Several reports describe MSC as immune privileged or hypoimmunogenic cells, a status likely enhanced by immunologically protected neighbouring sites, the placenta and the foetus itself [25]. In fact, they express low levels of MHC class I and costimulatory CD40, CD80, and CD86. They also lack expression of MHC class II molecules [24, 26, 27], in spite of the observation of an upregulated HLA-DR expression on BM-MSC after treatment with IFN-γ, but not with TNF-α. Nevertheless, differing from BM-MSC HLA-DR expression, the same authors did not detect the effect on WJ-MSC [28]. WJ-MSC exhibit enhanced expression of immune suppression proteins, notably leukocyte antigen G6 (HLA-G6) known to have an important role in avoiding immune-based responses against the embryo, indoleamine-2,3-dioxygenase (IDO), and prostaglandin E2 (PGE2) [29].

An important point for consideration is the fact that therapeutic applications involving MSC require an initial in vitro expansion step prior to their use and generally hundreds of millions of cells are used per treatment. It has been shown that several passages in vitro leads to a decrease in BM-MSC self-renewal capacity measured by telomere length shortening and increase in senescence markers [30]. Studies usually evaluate the immunomodulatory capacity of MSC from different sources only in early passages, and few data in the current literature is available on their behavior after passaging in vitro until enough numbers of cells are obtained for use in cell therapy [31, 32]. One study comparing AD-MSC and BM-MSC from passage 4 to passage 10 showed that they had similar cell morphology, surface marker expression, and immunomodulatory properties, even though gene expression was different [33]. Despite a higher lifetime in vitro, renewal of WJ-MSC ultimately will also lead to cell arrest and replicative senescence and the result will be the loss of stem cell functionality, even though the senescent cells remain alive [3436]. We previously observed [20] that WJ-MSC from different donors exhibited different lifespans, as measured by senescent phenotype, number of passages, and expansion potential. Moreover, each WJ-MSC sample presented a unique behavior, differing in patterns of cytokine mRNA expression and immunomodulatory properties [37]. Thus, we believe that careful evaluation of senescence markers after repeated passaging plus monitoring of the immunosuppressant potential of each harvested cell must be included in quality control before therapeutic use.

4. Therapeutic Uses Based on the Immunomodulatory Effects of MSC: Comparing WJ-MSC with BM-MSC

When a tissue is damaged, inflammation occurs and tissue-resident MSC and even BM-MSC are mobilized to the lesion site [29, 38]. Because of their multipotency, it was believed that recruited MSC differentiated into functional cells to replace the damaged ones. However, this occurrence has eluded researchers. Studies using autologous cells mainly from bone marrow and adipose tissue and/or allogeneic cells from umbilical cord blood have shown that after infusion transdifferentiation of MSC into functional cells in tissues rarely occurs if at all [39]. In turn, it has become increasingly clear that in response to an inflammatory milieu, MSC prepare the microenvironment for tissue repair by producing immunoregulatory molecules that modulate the progression of inflammation, releasing growth factors to produce extracellular matrix [40], stimulating the in situ progenitor cells to differentiate and replace lost cells [41], and promoting angiogenesis [42]. The apparent incongruity between the benefit achieved and the lack of differentiation of the recruited MSC into specialized tissue cells has led to the unraveling of the surprising immunosuppressive capacity of MSC from many different sources [4348].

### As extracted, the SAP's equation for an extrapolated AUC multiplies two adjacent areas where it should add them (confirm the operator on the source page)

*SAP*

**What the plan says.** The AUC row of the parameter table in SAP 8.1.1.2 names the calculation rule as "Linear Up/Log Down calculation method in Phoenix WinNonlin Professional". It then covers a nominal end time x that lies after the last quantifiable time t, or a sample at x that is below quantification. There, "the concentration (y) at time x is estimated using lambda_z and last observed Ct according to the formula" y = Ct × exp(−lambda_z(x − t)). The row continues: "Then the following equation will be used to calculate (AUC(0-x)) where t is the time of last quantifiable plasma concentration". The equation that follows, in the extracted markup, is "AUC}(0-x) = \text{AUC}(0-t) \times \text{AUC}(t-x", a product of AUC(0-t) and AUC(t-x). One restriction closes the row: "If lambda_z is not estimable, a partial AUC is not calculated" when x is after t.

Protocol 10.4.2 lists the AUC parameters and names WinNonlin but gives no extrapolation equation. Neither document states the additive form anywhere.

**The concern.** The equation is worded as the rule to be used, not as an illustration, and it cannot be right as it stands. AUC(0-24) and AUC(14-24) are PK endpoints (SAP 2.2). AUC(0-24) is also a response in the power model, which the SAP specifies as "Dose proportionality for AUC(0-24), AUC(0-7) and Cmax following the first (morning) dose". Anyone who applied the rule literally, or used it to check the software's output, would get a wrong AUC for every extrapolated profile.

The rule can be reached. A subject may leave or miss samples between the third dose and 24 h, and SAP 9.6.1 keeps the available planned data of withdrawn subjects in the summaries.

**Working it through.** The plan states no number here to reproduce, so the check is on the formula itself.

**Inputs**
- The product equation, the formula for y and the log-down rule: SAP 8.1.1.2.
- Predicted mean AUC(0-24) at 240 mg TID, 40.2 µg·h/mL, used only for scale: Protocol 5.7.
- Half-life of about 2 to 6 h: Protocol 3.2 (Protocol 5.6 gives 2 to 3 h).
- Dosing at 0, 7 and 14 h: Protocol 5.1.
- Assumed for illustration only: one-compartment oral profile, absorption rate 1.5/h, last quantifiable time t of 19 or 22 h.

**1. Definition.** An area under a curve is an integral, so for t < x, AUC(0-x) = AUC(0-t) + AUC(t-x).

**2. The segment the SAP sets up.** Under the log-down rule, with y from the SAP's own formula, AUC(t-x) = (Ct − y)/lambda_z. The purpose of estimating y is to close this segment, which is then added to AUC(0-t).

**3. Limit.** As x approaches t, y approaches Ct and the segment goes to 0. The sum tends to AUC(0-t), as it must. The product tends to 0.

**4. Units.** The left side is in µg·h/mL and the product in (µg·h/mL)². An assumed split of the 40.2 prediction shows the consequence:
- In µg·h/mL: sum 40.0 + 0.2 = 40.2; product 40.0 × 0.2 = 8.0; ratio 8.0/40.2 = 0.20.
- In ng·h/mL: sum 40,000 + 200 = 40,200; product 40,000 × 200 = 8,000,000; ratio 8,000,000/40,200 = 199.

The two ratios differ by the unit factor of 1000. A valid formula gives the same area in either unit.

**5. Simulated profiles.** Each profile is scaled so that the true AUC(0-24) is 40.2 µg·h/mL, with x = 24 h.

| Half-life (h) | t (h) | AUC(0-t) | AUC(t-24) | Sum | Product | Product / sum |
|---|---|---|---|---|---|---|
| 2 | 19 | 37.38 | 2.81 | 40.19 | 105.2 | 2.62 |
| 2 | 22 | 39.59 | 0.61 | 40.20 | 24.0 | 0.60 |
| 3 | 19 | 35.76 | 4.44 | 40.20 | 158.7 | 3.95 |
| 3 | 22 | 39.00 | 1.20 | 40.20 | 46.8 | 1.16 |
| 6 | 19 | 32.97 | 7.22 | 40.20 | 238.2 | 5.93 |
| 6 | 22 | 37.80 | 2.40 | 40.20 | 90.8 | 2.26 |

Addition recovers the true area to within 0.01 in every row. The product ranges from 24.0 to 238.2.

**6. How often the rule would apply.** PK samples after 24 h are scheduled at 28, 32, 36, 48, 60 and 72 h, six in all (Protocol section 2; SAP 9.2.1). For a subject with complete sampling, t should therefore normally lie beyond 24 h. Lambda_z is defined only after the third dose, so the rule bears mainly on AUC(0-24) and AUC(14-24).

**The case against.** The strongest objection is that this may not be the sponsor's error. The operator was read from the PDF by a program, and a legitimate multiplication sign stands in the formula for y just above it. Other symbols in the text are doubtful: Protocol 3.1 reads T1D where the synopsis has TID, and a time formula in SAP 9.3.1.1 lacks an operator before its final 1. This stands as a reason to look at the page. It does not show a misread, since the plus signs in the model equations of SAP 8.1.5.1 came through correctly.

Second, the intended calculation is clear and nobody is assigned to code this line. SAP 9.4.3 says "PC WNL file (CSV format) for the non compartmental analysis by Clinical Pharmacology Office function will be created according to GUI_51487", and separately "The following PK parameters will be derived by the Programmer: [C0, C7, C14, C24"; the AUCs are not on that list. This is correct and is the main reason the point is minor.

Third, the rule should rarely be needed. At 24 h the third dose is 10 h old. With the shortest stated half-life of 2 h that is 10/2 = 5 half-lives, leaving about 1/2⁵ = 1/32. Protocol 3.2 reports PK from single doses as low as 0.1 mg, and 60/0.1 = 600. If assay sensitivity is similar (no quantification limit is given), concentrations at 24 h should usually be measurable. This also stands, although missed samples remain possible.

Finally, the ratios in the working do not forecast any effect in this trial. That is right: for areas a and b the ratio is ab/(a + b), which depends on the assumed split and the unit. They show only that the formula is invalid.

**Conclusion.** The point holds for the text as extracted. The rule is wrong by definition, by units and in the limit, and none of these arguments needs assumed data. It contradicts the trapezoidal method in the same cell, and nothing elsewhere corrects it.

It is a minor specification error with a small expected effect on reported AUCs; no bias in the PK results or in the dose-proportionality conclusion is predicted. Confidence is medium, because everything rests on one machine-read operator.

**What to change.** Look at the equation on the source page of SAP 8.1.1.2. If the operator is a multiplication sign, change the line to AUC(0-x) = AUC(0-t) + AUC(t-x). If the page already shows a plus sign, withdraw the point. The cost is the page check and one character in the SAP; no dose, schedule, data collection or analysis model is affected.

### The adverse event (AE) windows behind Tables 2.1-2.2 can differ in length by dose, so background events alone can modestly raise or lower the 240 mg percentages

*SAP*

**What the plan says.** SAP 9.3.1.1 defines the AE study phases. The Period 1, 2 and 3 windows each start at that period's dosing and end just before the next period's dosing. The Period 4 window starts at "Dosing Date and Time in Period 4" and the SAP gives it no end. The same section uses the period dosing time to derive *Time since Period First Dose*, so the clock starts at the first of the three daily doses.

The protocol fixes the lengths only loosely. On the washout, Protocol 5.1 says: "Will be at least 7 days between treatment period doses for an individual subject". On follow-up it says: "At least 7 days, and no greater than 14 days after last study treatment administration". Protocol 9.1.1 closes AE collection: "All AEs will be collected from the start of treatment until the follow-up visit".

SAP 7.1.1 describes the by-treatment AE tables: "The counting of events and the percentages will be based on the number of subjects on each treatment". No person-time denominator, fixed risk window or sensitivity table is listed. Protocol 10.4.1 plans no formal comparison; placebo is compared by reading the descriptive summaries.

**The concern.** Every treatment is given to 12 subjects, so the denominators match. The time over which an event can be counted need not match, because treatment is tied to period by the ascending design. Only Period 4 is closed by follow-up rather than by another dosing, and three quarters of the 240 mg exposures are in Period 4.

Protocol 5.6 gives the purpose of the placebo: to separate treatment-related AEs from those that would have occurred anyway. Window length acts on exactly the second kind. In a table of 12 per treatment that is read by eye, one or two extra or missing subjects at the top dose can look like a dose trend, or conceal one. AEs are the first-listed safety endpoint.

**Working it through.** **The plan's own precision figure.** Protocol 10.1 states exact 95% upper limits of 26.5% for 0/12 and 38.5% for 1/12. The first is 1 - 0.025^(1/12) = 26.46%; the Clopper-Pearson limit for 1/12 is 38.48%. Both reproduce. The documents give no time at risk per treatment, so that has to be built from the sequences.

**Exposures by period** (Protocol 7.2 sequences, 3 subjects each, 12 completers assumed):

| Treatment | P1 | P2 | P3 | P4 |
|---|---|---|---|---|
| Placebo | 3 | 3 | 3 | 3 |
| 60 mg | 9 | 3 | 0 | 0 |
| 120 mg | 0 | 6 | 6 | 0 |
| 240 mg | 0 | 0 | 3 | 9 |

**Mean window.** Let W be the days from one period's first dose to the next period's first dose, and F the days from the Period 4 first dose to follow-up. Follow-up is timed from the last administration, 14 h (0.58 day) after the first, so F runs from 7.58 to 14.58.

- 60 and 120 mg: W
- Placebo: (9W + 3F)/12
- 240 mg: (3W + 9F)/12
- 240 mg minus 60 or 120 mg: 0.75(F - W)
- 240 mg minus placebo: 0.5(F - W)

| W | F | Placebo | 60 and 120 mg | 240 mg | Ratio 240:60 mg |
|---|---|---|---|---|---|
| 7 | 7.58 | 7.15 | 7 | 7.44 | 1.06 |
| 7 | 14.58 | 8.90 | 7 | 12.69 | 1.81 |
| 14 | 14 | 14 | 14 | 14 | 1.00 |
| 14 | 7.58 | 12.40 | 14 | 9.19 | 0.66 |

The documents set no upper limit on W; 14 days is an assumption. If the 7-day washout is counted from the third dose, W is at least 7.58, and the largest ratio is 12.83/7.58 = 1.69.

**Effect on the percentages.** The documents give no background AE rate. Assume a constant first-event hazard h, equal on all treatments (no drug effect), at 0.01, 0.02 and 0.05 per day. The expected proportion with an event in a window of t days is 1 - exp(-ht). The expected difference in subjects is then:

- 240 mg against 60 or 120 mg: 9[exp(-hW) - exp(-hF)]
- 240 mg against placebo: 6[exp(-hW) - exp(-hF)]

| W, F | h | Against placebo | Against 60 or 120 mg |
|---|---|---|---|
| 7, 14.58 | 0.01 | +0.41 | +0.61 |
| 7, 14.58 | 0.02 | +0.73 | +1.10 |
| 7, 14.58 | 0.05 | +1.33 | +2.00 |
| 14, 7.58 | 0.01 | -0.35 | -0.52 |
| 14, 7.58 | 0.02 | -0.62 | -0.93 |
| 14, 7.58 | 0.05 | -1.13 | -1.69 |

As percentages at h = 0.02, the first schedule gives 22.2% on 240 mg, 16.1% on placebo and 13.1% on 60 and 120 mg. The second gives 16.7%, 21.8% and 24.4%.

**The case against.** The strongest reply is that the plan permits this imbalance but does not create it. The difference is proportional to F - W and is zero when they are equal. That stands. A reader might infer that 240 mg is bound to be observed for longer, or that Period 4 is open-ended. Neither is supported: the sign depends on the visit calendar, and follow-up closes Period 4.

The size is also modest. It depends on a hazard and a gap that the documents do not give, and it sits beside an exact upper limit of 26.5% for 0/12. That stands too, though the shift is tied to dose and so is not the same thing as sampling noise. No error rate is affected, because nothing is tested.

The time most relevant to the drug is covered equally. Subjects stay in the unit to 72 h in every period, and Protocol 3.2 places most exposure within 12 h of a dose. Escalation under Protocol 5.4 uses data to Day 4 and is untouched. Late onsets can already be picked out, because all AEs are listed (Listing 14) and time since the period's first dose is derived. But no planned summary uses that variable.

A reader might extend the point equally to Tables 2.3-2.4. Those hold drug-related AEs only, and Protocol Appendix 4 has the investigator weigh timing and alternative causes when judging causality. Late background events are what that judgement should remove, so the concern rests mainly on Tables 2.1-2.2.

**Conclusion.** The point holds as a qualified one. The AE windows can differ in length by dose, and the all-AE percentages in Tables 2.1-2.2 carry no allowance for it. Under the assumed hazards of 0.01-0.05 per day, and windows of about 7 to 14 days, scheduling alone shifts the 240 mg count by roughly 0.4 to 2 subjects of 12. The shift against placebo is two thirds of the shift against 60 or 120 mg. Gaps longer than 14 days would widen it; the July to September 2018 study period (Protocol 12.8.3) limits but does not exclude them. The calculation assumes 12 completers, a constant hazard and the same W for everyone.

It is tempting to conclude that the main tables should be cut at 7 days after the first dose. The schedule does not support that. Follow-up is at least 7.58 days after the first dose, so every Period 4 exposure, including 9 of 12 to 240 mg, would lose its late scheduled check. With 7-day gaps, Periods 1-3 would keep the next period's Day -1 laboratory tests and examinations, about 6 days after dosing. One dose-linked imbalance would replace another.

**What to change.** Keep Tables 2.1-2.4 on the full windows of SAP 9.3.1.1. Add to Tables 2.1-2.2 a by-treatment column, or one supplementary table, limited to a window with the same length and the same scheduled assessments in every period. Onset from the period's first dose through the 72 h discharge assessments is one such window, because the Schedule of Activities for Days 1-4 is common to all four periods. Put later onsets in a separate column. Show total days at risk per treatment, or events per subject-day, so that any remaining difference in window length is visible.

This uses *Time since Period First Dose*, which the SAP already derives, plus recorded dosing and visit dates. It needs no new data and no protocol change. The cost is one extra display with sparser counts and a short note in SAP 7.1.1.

By now, it is well known that the most promising benefits of therapy with MSC occur in patients presenting inflammatory or autoimmune diseases [49, 50]. Thus, the MSC immunomodulatory effects may play an important role in the improvement of autoimmune diseases like systemic lupus erythematosus [51, 52], type 1 diabetes mellitus [53], and multiple sclerosis [54, 55]. Ringden and Le Blanc showed that treatment using an allogenic source of MSC from umbilical cord blood (UCB-MSC), not WJ-MSC, was able to reverse partially or totally GVHD in 50% of patients [56]. In addition, the group headed by Krampera et al. [57] and other researchers [45, 58, 59] sought to unveil the immunomodulatory mechanisms of BM-MSC, confirming their effect on proliferation and antigen-specific responses by T lymphocytes.

WJ-MSC also appear to show a robust immunomodulatory potential [22]. A comparative study using MSC derived from whole human umbilical cord (MC-MSC) WJ-MSC and BM-MSC showed that MC-MSC proliferated faster and survive longer in culture than WJ-MSC; however, they have similar immunomodulatory potential [60]. Another study comparing BM-MSC and WJ-MSC demonstrated that inflammation affects the immune properties of MSC sources in different ways. Priming BM-MSC enhanced the suppression of phytohemagglutinin (PHA) mitogen-stimulated T cells only, whereas IFN-γ-primed WJ-MSC were better suppressors of MLR (mixed lymphocyte reaction) [28]. BM-MSC, WJ-MSC, and AT-MSC were all capable of suppressing T cell proliferation [61, 62]. However, high levels of IL-17A were detected in WJ-MSC cocultures, which is one of the key mediators in the treatment of graft-versus-host disease [61]. In a murine experimental autoimmune encephalomyelitis (EAE) model, WJ-MSC treated with IFN-γ increased regulatory T (Treg) cell proliferation and decreased the secretion of inflammatory cytokines in EAE mice, reducing the symptoms of the disease [63].